While their work is essential to the health and well-being of others, more than half of caregivers say they had no choice in taking on the role.7 Often, a lack of planning is the likely reason that so many aging adults come to rely on their family members as they age. What does eldercare look like for you? Here are some questions to consider:

Where do you want to live? 

Depending on family dynamics, you may choose to live near or with family members as you age. Most of us would prefer to stay in our homes and receive home care. But circumstances may change, or complex health needs may prevent this arrangement. Some alternatives include:

1. Independent living or retirement communities are generally suitable for those who have limited care needs and desire a simplified lifestyle. They provide numerous social activities, from communal meals and fitness programs to housekeeping and other amenities.

    • Assisted living communities provide care and supervision, including planned activities, housekeeping, laundry, meals, wellness programs, and transportation. They offer limited medical assistance but not skilled nursing.
    • Continuing care communities offer the widest range of options to support various stages of life. Spanning independent living and skilled nursing to hospice care, residents in these communities can age in place without having to relocate.
    • Memory care communities specialize in providing care to aging adults with cognitive issues, such as Alzheimer’s, Parkinson’s, dementia, and memory loss.
    • Nursing homes, or skilled nursing facilities, provide care for those who have illnesses or conditions that require full-time monitoring and medical care.

2. How will you pay for long-term care? One of the most common misconceptions about Medicare is that long-term care is covered. Fact: It’s not. In 2021, family caregivers on average spent $7,242 for out-of-pocket expenses.8 This underscores the importance of working with a wealth advisor to help you identify and explore arrangements, make informed decisions, and put a game plan in place to solve for these future possibilities.

3. Who will make decisions for you when you’re unable? As a caregiver, you know how important healthcare directives and financial authorizations are when decisions need to be made. For this same reason, getting your affairs in order – including planning for your estate, finances, and medical care – will also help provide peace of mind to you and your family and ensure the outcomes you want.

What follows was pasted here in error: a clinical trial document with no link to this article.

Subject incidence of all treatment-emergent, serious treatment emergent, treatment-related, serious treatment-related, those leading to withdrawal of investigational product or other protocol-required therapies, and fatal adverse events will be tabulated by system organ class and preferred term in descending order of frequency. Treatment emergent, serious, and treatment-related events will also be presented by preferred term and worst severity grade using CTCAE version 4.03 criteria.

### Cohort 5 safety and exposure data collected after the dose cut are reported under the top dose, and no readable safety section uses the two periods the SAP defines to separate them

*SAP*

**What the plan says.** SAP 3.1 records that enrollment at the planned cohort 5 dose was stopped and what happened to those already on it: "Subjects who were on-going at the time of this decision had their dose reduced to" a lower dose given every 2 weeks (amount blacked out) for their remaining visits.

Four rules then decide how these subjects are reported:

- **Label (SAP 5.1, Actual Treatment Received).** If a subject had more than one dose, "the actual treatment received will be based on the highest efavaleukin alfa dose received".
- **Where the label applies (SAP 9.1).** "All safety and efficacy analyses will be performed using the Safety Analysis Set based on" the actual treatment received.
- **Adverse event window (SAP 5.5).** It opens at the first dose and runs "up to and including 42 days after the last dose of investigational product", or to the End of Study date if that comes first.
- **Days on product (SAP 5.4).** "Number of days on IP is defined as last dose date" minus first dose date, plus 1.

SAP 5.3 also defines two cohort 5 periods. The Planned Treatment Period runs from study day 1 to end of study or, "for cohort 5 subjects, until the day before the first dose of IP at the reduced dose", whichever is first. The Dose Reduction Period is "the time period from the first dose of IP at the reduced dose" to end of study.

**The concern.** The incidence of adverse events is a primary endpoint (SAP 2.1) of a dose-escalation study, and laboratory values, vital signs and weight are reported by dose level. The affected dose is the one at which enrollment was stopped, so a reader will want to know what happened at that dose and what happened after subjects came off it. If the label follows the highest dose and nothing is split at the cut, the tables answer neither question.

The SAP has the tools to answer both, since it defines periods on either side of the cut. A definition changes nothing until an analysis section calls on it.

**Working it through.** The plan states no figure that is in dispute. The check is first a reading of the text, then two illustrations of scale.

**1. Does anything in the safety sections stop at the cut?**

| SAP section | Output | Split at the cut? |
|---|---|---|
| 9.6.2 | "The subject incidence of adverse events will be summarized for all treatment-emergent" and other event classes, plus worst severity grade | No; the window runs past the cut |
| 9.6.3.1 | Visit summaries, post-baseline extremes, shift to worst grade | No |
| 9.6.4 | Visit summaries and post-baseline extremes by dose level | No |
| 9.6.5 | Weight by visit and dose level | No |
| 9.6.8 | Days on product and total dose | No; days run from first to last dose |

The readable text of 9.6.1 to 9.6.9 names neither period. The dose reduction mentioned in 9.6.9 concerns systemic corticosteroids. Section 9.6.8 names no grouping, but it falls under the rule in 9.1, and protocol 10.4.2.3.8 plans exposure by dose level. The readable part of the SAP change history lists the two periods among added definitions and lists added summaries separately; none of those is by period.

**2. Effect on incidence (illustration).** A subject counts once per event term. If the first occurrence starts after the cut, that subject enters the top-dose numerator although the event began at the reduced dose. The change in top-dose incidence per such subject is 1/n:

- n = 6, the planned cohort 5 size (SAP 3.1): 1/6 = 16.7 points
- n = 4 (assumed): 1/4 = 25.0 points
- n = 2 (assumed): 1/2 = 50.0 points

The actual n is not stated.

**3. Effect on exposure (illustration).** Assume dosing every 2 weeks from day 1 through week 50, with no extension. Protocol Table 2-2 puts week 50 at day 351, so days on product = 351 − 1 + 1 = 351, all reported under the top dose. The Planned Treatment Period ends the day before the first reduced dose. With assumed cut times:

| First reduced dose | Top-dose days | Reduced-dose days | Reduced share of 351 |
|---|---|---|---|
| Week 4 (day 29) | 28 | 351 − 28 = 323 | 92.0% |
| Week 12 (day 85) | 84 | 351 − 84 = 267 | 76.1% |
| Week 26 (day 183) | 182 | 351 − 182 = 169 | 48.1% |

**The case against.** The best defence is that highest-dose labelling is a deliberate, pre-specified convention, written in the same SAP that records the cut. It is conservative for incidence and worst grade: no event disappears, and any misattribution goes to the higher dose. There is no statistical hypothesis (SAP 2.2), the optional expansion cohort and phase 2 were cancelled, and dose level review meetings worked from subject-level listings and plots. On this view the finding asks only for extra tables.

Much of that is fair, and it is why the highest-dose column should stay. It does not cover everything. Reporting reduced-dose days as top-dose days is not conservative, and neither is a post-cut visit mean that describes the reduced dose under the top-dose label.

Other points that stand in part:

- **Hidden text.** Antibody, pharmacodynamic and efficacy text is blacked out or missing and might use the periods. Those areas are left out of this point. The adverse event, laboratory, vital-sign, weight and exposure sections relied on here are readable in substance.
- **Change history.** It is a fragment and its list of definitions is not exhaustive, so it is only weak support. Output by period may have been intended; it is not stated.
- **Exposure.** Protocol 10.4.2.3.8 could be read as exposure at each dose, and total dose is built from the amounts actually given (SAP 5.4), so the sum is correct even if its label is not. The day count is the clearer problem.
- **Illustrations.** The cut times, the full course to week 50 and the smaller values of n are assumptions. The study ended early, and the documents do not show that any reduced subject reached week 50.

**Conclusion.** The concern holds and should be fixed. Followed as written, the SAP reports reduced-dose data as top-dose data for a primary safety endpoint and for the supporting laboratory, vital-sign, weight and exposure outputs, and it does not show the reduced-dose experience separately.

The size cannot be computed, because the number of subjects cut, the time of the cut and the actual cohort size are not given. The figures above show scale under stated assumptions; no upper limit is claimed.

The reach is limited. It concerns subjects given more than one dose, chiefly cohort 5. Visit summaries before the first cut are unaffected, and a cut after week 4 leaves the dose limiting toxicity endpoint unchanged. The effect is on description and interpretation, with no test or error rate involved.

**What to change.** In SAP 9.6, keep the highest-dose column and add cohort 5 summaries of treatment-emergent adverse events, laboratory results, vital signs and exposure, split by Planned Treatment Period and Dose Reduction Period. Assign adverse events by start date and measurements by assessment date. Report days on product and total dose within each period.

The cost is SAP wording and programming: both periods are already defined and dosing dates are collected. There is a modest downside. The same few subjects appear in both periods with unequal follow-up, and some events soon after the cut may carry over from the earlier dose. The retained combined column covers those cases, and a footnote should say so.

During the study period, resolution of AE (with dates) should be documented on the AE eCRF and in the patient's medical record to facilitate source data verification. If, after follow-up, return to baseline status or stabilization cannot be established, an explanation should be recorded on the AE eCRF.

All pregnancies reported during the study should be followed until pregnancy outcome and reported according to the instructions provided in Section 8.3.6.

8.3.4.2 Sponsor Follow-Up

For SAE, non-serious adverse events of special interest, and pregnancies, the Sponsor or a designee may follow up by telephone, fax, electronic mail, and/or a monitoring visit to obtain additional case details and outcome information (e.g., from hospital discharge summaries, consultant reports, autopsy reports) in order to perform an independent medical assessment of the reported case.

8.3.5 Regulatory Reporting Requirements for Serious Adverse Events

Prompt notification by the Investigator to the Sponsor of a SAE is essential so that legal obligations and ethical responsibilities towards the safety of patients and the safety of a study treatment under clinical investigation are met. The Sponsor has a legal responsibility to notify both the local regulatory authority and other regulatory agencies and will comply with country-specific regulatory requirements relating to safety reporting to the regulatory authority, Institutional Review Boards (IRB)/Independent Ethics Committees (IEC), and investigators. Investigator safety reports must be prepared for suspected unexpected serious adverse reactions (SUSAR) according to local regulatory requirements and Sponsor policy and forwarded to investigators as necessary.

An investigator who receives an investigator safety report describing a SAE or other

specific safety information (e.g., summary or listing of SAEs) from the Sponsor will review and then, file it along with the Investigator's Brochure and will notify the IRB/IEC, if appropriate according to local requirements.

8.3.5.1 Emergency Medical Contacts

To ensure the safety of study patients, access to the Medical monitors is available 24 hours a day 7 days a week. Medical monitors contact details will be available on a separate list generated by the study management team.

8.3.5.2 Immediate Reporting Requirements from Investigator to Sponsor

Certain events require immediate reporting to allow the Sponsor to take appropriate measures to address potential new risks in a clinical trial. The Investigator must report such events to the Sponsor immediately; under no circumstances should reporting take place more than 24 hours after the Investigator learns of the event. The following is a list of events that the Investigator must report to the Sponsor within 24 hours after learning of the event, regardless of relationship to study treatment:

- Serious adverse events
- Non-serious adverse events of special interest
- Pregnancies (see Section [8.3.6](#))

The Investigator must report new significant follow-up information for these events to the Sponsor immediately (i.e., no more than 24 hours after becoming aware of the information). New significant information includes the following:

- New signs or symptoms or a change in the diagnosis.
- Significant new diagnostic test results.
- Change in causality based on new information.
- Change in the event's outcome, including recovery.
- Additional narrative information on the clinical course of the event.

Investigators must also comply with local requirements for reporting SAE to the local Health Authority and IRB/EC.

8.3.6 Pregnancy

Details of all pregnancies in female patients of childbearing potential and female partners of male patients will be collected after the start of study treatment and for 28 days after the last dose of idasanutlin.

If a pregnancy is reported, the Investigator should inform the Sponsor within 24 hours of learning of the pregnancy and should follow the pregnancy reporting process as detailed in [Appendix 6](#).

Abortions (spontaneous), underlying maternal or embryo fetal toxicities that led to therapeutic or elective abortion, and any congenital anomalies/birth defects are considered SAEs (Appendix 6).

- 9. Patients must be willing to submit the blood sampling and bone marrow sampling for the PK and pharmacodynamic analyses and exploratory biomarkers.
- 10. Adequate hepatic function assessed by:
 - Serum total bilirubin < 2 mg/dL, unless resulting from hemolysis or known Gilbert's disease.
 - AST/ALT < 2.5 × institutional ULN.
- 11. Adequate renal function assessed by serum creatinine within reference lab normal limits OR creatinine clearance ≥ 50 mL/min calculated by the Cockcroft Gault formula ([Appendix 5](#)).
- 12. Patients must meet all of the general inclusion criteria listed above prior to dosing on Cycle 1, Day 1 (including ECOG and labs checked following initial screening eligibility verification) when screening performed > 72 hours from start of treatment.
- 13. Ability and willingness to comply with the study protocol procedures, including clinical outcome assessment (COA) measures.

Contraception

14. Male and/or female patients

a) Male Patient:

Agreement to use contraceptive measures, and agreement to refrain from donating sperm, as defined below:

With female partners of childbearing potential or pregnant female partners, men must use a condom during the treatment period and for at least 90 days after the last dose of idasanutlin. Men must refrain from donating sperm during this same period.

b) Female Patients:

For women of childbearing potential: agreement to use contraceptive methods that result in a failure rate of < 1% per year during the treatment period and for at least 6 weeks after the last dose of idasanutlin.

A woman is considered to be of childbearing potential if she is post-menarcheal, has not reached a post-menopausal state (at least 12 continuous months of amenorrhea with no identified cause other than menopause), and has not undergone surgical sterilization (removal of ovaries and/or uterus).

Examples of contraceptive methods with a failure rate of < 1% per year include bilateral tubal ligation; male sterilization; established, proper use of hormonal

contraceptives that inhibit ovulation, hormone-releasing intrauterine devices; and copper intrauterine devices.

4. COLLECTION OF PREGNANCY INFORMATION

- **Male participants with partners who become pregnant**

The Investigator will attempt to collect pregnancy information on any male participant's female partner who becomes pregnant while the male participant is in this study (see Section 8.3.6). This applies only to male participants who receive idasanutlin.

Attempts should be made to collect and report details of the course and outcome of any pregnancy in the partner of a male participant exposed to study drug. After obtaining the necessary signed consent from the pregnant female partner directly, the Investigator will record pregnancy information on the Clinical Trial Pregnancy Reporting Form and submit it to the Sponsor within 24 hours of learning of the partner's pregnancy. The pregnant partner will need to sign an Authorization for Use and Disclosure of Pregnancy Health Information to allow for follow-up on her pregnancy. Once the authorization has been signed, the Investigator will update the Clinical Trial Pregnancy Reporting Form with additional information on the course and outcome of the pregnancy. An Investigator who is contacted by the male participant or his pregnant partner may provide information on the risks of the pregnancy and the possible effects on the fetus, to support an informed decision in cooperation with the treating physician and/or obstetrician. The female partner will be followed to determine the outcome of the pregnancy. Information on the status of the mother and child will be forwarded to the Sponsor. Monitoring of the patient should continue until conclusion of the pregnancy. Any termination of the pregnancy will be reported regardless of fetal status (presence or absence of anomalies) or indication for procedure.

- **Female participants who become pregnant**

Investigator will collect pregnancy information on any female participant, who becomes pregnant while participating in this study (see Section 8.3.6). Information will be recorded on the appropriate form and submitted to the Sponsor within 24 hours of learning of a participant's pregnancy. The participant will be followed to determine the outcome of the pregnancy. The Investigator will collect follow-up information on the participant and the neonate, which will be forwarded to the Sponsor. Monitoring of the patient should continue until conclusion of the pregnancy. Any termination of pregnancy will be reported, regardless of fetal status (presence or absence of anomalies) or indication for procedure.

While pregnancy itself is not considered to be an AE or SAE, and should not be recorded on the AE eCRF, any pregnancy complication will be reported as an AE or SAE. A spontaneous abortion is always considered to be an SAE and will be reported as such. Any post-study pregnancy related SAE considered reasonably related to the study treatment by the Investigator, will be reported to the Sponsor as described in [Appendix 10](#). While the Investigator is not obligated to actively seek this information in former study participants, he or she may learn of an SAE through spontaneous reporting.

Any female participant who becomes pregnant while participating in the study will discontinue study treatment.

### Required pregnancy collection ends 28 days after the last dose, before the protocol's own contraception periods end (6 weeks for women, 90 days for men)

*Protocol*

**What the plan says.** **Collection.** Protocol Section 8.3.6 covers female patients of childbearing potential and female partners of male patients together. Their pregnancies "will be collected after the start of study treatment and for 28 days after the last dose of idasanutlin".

You work hard to grow your wealth, let Mercer Advisors help you preserve it. If you are a client, speak with your advisor about how we can support your long-term care planning and caregiving duties. If you are not a client, let’s talk.

Mercer Advisors Inc. is a parent company of Mercer Global Advisors Inc. and is not involved with investment services. Mercer Global Advisors Inc. (“Mercer Advisors”) is registered as an investment advisor with the SEC. The firm only transacts business in states where it is properly registered or is excluded or exempted from registration requirements.

All expressions of opinion reflect the judgment of the author as of the date of publication and are subject to change. Some of the research and ratings shown in this presentation come from third parties that are not affiliated with Mercer Advisors. The information is believed to be accurate but is not guaranteed or warranted by Mercer Advisors. Content, research, tools and stock or option symbols are for educational and illustrative purposes only and do not imply a recommendation or solicitation to buy or sell a particular security or to engage in any particular investment strategy. For financial planning advice specific to your circumstances, talk to a qualified professional at Mercer Advisors.

This document may contain forward-looking statements including statements regarding our intent, belief or current expectations with respect to market conditions. Readers are cautioned not to place undue reliance on these forward-looking statements. While due care has been used in the preparation of forecast information, actual results may vary in a materially positive or negative manner. Forecasts and hypothetical examples are subject to uncertainty and contingencies outside Mercer Advisors’ control.

Certified Financial Planner Board of Standards, Inc. (CFP Board) owns the CFP® certification mark, the CERTIFIED FINANCIAL PLANNER™ certification mark, and the CFP® certification mark (with plaque design) logo in the United States, which it authorizes use of by individuals who successfully complete CFP Board’s initial and ongoing certification requirements.